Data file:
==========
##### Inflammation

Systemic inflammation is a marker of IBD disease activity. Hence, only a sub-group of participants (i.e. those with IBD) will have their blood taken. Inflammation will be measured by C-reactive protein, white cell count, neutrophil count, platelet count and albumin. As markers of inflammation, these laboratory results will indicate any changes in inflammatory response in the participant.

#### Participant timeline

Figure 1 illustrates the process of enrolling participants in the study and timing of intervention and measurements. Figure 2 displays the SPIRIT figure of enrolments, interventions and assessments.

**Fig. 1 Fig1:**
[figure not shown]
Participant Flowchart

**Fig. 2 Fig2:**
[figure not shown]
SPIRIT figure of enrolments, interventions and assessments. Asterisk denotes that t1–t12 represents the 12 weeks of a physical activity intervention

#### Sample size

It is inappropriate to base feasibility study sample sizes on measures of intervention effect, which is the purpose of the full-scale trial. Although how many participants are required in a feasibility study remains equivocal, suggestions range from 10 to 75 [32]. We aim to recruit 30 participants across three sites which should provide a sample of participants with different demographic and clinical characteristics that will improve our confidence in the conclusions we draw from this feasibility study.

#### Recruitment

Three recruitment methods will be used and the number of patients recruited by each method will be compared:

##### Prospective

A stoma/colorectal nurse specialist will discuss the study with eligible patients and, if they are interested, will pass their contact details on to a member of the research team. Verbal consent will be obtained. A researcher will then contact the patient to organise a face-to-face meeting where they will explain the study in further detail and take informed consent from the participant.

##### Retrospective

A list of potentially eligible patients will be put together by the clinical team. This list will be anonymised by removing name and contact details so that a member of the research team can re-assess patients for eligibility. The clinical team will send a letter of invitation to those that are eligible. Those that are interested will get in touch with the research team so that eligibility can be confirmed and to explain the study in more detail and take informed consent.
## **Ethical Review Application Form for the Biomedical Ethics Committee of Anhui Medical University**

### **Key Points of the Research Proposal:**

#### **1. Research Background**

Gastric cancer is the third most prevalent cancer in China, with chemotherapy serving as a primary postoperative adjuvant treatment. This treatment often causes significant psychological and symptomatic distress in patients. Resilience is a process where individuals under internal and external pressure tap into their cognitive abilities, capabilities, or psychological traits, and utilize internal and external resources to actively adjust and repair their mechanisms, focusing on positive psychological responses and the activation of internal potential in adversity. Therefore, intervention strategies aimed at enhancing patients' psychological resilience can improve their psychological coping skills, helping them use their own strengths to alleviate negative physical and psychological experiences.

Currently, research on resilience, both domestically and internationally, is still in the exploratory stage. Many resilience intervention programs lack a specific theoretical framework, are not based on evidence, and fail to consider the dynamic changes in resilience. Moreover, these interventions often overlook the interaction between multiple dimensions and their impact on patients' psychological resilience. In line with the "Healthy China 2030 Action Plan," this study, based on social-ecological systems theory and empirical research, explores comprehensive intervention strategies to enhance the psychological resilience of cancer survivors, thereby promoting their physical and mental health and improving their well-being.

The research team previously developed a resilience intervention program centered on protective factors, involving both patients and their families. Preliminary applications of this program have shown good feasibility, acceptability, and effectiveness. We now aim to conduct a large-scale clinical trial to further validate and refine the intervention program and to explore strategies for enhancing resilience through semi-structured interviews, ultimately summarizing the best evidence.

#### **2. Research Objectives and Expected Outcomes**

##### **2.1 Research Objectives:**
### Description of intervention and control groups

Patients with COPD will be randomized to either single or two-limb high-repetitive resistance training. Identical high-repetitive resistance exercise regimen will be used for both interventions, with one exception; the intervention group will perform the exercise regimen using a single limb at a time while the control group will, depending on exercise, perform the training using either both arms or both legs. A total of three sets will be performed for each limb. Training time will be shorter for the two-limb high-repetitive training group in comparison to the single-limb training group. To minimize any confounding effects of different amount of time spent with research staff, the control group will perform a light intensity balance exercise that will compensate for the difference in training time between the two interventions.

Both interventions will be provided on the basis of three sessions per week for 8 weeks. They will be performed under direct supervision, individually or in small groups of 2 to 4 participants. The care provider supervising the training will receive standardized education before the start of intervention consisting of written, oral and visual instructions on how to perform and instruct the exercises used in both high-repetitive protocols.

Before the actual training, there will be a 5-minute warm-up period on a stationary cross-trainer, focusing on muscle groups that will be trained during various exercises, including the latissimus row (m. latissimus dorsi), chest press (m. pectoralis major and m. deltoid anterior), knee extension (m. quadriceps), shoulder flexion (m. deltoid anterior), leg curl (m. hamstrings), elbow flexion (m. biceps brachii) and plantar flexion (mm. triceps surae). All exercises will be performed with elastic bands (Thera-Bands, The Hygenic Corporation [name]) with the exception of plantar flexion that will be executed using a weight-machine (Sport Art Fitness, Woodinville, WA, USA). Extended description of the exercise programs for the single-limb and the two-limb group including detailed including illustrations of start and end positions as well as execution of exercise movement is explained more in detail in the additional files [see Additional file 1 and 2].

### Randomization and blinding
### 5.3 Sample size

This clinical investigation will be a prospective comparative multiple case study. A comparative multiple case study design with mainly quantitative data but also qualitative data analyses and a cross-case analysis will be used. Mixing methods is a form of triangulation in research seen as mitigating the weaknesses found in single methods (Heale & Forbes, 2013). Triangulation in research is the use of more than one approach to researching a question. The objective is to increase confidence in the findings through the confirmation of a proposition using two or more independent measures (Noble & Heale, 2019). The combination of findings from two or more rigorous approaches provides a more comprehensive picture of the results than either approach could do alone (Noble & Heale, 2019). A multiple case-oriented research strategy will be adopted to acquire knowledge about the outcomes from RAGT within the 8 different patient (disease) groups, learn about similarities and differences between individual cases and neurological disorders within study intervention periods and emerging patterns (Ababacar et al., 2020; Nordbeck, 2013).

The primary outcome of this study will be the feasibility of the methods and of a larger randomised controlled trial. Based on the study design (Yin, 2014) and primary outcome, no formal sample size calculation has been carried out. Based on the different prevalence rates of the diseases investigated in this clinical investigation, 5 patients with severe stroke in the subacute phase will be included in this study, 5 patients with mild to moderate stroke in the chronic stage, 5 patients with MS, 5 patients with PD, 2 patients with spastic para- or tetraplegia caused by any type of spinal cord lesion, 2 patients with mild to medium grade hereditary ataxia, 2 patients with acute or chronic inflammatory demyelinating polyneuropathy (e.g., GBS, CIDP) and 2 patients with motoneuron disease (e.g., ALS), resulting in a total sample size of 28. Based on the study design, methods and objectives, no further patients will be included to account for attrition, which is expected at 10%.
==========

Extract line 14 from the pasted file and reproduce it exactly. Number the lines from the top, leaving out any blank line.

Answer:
Three recruitment methods will be used and the number of patients recruited by each method will be compared: